When driving through the desert or walking the paths at the Garden this time of year, feast your eyes on the red blossoms of the Chuparosa (Justicia californica). This native plant grows along the washes of Southern Arizona, but is also a terrific addition to a home garden as it attracts hummingbirds. The tubular flowers of this plant advertise nectar that hummingbirds will enjoy. Some hummingbirds, like the rufous that migrate from Mexico to Alaska, follow the Chuparosa’s bloom path as they travel through the desert Southwest. Hummingbirds are important pollinators for chuparosa ensuring that seeds will be produced for a new generation of plants. During the summer, drier soil causes the plant to stop blooming and drop it’s leaves. This is an important adaptation that allows the Chuparosa to survive the hot, dry desert summers. The green stems continue to make food and energy for the plant until fall and winter rains come, and with that moisture a regrowth of leaves occurs. The twiggy, thin stems grow in an open and airy manner making this an attractive bush regardless of the season. Chuparosa blossoms are a fun addition to salads, too, as they taste like cucumbers! This is a terrific plant to add to your garden for hummingbirds to enjoy. You will as well!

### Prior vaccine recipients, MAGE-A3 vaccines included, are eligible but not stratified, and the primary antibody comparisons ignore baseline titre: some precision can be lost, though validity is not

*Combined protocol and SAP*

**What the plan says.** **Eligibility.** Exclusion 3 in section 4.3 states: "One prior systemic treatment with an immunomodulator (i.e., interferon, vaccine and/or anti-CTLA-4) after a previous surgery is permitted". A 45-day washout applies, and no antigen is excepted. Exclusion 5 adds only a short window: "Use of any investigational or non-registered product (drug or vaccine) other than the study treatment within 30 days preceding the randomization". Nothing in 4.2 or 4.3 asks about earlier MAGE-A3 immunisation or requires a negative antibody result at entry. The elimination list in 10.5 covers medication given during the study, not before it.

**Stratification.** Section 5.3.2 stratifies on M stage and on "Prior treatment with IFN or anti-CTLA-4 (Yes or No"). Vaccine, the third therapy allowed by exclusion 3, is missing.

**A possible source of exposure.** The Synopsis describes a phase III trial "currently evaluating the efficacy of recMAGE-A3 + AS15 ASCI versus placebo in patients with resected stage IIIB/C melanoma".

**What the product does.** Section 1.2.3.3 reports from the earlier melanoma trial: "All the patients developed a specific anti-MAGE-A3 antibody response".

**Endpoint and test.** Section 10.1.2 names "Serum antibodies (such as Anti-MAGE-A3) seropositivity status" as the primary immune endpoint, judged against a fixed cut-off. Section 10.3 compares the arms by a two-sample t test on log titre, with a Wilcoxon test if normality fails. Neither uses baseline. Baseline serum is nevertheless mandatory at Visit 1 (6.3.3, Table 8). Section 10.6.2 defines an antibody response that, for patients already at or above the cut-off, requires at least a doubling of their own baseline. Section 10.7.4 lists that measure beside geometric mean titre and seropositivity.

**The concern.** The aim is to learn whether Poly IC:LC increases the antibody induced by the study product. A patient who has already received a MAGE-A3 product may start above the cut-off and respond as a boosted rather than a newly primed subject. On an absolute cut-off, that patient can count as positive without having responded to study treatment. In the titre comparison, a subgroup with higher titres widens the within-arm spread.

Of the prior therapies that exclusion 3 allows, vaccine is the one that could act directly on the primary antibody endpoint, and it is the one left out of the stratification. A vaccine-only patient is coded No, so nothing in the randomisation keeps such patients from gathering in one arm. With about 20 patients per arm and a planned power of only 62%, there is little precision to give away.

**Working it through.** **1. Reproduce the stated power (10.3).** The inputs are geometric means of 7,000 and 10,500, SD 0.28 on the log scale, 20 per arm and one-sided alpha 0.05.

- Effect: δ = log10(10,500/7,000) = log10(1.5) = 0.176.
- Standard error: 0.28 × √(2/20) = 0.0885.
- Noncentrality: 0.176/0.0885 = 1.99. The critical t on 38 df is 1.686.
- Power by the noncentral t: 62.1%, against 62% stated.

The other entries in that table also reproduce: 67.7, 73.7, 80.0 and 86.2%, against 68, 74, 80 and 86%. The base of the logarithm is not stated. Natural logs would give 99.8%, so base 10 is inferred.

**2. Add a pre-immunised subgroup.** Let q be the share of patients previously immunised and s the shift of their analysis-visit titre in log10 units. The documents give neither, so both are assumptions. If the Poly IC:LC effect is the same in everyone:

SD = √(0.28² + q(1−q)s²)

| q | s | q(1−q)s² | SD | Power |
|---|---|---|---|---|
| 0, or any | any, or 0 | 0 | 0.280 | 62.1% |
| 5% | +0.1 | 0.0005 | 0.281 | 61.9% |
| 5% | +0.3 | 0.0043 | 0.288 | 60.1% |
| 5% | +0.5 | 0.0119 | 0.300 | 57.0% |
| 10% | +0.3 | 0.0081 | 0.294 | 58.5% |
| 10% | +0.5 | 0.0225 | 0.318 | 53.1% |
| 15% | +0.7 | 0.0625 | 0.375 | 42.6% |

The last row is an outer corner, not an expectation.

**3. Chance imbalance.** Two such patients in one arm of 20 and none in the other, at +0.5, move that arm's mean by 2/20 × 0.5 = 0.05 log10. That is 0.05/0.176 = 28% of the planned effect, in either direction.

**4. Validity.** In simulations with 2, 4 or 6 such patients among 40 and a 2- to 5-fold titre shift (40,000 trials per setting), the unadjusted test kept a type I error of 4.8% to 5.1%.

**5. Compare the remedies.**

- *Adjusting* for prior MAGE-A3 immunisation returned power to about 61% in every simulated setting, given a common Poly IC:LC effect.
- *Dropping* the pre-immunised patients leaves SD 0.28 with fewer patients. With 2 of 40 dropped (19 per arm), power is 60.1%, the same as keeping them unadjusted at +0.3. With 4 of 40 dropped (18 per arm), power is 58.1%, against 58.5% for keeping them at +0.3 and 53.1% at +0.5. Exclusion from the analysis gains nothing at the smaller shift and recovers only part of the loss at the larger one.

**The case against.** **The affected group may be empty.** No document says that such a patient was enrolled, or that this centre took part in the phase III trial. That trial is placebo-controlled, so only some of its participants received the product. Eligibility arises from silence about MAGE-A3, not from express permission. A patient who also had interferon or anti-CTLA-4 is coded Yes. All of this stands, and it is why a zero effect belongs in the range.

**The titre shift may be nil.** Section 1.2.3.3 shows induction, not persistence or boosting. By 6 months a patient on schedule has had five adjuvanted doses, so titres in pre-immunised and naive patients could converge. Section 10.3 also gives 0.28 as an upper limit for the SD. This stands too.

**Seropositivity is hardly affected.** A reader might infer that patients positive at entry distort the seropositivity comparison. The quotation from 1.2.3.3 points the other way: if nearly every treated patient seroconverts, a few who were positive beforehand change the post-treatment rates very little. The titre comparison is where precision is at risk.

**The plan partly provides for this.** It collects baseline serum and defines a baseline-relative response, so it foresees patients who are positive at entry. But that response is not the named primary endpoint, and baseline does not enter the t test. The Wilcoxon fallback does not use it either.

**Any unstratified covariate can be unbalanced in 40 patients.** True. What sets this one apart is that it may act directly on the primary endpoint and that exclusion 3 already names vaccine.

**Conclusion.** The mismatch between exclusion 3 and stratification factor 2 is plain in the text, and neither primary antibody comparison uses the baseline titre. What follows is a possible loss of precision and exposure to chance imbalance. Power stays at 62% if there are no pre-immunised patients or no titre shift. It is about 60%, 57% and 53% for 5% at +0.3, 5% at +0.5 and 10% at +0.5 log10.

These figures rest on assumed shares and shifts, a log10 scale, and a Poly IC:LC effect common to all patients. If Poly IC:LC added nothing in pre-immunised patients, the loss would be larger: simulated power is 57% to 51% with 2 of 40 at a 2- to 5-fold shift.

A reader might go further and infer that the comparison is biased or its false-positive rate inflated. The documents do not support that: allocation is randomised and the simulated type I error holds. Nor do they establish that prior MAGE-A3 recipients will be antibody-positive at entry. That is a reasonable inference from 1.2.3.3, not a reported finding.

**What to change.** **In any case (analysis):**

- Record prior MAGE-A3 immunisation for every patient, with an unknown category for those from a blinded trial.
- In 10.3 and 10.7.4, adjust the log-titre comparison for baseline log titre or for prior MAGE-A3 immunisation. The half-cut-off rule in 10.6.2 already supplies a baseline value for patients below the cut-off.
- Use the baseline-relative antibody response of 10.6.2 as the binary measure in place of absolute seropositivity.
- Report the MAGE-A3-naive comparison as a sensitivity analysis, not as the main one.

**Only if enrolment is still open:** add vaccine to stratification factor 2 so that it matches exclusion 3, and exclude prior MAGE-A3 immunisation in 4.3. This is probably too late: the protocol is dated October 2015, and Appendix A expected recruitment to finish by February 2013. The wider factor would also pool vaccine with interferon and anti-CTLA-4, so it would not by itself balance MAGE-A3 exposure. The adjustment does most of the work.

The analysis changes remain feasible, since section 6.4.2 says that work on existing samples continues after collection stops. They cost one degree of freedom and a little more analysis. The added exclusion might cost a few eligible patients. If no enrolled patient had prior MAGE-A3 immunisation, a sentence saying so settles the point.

Sources: A Natural History of the Sonoran Desert, The Arizona Low Desert Flower Garden, Arizona Gardener’s Guide